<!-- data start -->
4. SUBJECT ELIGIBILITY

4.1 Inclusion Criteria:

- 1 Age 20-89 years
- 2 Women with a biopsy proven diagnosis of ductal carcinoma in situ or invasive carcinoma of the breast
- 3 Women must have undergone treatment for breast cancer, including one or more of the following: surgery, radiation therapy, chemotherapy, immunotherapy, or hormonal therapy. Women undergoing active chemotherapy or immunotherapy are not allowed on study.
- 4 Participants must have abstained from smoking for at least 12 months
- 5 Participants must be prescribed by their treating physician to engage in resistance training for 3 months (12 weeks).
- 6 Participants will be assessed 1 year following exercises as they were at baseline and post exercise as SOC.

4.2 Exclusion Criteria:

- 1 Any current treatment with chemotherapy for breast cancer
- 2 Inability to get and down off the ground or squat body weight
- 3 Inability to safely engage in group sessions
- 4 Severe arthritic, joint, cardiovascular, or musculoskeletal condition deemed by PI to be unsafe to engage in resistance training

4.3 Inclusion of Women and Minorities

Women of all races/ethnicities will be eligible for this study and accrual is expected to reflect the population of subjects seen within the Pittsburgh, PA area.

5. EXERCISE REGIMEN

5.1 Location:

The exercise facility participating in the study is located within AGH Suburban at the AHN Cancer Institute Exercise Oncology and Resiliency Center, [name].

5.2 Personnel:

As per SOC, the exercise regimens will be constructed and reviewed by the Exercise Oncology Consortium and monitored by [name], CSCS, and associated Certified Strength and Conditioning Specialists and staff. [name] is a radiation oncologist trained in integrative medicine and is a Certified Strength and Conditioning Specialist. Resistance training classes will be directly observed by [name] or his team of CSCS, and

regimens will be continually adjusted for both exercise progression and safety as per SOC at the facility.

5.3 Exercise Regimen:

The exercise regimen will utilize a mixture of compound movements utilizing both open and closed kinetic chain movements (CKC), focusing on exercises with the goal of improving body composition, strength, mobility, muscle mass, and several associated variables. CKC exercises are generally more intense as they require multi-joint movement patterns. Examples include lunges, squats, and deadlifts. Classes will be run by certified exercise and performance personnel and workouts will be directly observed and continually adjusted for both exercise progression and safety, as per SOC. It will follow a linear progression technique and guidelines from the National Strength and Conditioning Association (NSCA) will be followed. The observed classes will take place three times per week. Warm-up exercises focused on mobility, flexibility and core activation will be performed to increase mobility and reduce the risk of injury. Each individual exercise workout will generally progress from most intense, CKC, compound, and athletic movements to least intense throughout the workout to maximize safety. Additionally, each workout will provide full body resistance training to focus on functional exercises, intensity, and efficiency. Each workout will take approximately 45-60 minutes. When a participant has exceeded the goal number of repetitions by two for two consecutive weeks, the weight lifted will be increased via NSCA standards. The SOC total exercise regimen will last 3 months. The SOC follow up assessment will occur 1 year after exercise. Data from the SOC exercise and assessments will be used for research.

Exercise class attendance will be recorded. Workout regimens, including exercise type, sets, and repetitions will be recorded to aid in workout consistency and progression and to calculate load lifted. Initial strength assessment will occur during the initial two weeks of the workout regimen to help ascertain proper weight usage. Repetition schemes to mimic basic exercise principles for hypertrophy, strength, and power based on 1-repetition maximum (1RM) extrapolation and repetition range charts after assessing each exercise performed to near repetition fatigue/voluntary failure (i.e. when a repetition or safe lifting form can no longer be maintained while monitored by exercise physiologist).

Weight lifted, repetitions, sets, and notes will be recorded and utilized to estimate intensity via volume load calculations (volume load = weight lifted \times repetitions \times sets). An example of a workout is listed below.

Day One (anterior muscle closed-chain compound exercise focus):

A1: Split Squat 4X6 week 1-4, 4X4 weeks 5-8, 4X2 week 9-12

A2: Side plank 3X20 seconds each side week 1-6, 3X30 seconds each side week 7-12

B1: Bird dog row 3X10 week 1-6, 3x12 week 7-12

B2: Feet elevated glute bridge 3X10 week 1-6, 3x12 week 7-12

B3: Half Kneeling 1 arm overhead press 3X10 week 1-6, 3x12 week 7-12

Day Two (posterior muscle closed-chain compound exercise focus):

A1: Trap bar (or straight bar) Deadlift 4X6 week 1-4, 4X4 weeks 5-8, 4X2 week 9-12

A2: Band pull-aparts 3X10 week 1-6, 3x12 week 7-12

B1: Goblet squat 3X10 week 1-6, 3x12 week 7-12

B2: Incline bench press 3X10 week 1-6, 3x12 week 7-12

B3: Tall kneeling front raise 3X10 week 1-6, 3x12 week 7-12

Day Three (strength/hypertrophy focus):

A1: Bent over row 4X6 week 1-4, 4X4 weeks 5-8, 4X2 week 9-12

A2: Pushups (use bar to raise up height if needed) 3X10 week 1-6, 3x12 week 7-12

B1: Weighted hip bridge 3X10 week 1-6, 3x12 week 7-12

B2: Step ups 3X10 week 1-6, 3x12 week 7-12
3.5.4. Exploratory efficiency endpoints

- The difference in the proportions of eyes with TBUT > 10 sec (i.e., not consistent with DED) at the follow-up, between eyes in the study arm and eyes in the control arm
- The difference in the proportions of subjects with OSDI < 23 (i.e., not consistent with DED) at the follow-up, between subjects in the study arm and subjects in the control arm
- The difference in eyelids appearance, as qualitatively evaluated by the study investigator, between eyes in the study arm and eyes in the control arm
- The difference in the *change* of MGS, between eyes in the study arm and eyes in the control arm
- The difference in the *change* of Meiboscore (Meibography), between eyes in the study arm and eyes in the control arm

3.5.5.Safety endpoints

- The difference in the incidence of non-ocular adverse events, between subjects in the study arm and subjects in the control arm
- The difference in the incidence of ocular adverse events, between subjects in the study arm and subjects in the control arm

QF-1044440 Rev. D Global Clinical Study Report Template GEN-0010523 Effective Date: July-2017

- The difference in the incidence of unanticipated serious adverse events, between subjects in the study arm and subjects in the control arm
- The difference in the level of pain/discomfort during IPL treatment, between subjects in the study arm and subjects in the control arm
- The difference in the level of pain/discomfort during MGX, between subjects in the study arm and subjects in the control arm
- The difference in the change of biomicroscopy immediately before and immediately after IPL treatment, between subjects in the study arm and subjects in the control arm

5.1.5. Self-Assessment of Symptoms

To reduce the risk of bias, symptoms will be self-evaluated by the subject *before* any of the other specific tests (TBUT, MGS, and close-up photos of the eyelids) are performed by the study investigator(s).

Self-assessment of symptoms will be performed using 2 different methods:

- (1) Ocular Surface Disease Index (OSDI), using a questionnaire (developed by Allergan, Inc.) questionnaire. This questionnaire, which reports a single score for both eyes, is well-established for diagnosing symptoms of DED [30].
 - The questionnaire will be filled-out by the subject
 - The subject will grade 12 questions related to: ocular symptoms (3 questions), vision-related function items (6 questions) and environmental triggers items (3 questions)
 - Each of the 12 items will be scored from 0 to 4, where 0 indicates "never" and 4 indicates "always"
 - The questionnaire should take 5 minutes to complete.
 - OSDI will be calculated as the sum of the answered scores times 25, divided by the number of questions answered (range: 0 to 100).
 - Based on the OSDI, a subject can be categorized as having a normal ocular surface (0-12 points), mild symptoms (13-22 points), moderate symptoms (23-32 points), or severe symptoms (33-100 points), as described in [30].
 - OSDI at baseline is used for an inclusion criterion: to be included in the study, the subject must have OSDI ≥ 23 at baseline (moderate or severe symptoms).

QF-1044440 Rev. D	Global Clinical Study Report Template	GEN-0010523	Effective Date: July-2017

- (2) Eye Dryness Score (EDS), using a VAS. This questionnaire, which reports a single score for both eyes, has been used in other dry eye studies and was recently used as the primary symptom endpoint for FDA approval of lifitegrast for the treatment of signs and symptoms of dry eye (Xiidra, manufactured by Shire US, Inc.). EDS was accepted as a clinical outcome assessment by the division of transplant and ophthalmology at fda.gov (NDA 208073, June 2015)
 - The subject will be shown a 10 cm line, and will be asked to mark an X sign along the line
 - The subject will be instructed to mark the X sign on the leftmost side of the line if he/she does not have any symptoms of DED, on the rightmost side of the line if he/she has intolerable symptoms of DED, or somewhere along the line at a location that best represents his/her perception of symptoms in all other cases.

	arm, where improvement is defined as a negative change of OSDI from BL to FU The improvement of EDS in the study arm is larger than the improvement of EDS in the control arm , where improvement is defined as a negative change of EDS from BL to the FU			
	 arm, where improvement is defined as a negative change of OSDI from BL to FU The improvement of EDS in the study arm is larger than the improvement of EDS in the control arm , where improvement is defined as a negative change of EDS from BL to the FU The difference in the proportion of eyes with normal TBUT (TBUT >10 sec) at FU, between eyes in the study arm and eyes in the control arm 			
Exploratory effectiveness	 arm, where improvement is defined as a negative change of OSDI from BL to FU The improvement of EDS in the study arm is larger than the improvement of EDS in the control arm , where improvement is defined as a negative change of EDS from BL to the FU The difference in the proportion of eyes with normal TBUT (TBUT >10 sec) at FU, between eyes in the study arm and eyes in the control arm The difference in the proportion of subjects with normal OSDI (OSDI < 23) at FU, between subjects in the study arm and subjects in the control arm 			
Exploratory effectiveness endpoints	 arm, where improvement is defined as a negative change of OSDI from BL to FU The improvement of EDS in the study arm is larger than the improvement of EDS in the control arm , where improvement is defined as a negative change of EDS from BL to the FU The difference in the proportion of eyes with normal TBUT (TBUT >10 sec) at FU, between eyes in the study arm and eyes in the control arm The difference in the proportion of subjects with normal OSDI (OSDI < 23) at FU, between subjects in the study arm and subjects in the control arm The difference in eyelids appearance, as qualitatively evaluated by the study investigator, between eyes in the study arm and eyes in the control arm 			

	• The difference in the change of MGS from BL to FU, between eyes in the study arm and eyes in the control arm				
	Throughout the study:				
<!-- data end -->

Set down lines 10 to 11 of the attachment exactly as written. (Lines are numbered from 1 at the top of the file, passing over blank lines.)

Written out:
- 1 Any current treatment with chemotherapy for breast cancer
- 2 Inability to get and down off the ground or squat body weight